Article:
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California bill to protect pregnant women from liability stakes infanticide fears

Democratic legislators determined to make California a sanctuary a state for abortion have triggered a backlash with a bill that pro-life advocates contend crosses the line from codifying Roe to decriminalizing infanticide.

An estimated 1,500 activists converged Tuesday at the state Capitol in Sacramento to oppose Assembly Bill 2223, which prohibits a “pregnant person” from being prosecuted for the loss of a pregnancy from “miscarriage, stillbirth, or abortion, or perinatal death due to a pregnancy -related cause.”

The legislation’s sponsor, Assemblymember Buffy Wicks, has insisted that “this bill does not legalize infanticide,” calling such claims “absurd and disingenuous,” but that’s where she and abortion foes disagree.

“This bill is infanticide. Don’t let anybody tell you differently,” Theresa Brennan, president of the Pasadena-based Right to Life League, told the crowd at Tuesday’s rally.

Opponents have raised alarm over the term “perinatal,” which typically includes the postpartum stage. Ms. Wicks sought to clear up confusion earlier this month by tacking on “due to a pregnancy-related cause,” an amendment that failed to assuage the pro-life movement’s concerns.

“I saw a sign over here that had the [California] health and safety code,” Ms. Brennan said at the rally. “That code specifically says perinatal death is up to 30 days after [birth], and they amended it to say for ‘pregnancy-related causes,’ but that could be anything. Birth is a pregnancy-related cause.”

Jack Hibbs, Calvary Chapel Chino Hills pastor and founder of the advocacy group Real Impact, helped lead the “Oppose Infanticide” lobbying day, bringing out hundreds of volunteers Tuesday for training ahead of the Assembly Health Committee hearing on AB 2223.

“We cannot let this happen. This is the last stand for California. If we don’t wake up to stop murder, we will never wake up, it will be over for us,” said Mr. Hibbs as onlookers cheered and “People’s Convoy” truckers honked their horns in the background.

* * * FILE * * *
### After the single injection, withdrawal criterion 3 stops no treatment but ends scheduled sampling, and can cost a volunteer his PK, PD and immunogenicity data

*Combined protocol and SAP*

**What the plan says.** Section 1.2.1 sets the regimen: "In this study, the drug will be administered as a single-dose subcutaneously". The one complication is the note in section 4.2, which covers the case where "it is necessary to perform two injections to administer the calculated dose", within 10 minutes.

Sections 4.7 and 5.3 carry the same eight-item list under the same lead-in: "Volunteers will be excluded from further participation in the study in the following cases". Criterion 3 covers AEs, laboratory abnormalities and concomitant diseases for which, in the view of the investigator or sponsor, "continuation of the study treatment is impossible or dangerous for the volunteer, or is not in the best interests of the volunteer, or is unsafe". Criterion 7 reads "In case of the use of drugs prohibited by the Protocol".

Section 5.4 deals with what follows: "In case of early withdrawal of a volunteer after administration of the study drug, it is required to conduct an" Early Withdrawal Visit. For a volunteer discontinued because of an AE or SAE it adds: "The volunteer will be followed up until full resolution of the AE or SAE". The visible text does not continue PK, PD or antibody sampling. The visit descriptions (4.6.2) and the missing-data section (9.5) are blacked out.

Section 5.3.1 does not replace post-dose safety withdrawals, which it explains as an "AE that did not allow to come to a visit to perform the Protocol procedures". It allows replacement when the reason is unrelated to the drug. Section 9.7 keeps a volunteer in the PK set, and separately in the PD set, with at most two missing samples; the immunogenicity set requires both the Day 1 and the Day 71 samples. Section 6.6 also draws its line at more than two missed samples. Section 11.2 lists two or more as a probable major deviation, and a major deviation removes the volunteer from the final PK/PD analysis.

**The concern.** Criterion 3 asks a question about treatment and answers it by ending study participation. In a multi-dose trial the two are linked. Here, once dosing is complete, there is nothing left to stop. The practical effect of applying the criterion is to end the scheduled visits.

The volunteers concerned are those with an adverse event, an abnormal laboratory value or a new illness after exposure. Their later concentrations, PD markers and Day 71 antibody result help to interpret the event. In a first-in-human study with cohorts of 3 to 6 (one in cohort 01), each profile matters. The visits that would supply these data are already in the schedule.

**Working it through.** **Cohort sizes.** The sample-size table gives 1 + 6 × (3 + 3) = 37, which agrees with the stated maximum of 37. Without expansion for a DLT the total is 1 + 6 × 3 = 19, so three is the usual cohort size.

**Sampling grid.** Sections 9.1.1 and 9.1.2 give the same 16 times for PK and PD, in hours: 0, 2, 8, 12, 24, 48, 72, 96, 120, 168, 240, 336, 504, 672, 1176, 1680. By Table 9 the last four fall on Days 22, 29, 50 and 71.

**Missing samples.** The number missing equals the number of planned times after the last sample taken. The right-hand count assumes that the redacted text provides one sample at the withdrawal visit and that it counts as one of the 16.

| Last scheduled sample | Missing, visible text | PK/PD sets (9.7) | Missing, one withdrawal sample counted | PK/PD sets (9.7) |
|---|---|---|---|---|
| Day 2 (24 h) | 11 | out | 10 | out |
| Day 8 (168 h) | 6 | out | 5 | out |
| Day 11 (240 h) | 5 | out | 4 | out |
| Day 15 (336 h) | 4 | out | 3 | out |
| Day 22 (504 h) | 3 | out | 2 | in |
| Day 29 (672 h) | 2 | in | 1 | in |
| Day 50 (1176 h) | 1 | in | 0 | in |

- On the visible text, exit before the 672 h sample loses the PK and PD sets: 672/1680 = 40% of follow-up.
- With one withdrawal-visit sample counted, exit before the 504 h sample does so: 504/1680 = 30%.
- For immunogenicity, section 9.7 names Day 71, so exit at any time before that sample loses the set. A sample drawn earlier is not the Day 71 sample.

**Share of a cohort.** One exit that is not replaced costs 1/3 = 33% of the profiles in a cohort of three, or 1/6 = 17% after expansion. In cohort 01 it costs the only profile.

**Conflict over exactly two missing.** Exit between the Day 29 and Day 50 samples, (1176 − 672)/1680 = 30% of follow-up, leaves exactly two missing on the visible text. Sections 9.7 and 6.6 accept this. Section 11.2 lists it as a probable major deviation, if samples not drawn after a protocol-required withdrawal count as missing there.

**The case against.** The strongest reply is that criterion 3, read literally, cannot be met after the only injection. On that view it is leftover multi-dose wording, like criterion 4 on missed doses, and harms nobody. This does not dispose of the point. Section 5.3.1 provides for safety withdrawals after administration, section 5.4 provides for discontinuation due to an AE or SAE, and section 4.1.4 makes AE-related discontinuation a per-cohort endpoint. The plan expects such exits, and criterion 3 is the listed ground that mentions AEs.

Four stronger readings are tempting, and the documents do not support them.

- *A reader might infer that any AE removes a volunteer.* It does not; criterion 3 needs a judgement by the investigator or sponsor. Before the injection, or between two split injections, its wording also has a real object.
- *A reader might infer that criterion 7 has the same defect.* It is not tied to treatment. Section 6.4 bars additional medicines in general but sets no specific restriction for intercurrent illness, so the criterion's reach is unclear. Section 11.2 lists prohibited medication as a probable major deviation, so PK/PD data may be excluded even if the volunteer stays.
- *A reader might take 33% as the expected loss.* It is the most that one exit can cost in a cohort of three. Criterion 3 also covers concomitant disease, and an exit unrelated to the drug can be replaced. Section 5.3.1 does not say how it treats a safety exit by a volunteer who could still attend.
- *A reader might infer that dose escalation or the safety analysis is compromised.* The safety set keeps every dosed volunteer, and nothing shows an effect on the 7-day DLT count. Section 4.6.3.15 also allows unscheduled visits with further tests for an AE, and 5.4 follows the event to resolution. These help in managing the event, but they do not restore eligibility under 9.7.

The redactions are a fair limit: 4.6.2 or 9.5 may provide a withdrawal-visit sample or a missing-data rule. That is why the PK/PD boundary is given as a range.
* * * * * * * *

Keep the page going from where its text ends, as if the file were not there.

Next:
The flexing of pro-life muscle came as a reminder that not all Californians are on board as Democrats seek to position the state as a safe haven for abortion ahead of an anticipated Supreme Court upending of the 1973 Roe v. Wade decision.

As Real Impact director Gina Gleason put it, “AB 2223 has awakened a sleeping giant.”

One of eight bills on the California Future of Abortion Council’s checklist for 2022, AB 2223 would eliminate civil and criminal liability for pregnancy loss; eliminate the requirement for coroners to determine a cause of death for newborns and provide a cause of private action for women facing civil or criminal liability.

“AB 2223 is intended to protect against the criminalization of pregnancy outcomes,” Ms. Wicks said in her April 5 testimony before the Assembly Judiciary Committee. “People should not be subject to prosecution for any tragic situation that may happen during their pregnancy.”

She gave examples of two California women, Adora Perez and Chelsea Becker, who served jail time after delivering stillborn babies whose deaths were linked to their mothers’ methamphetamine abuse. The charges in both cases were recently dropped.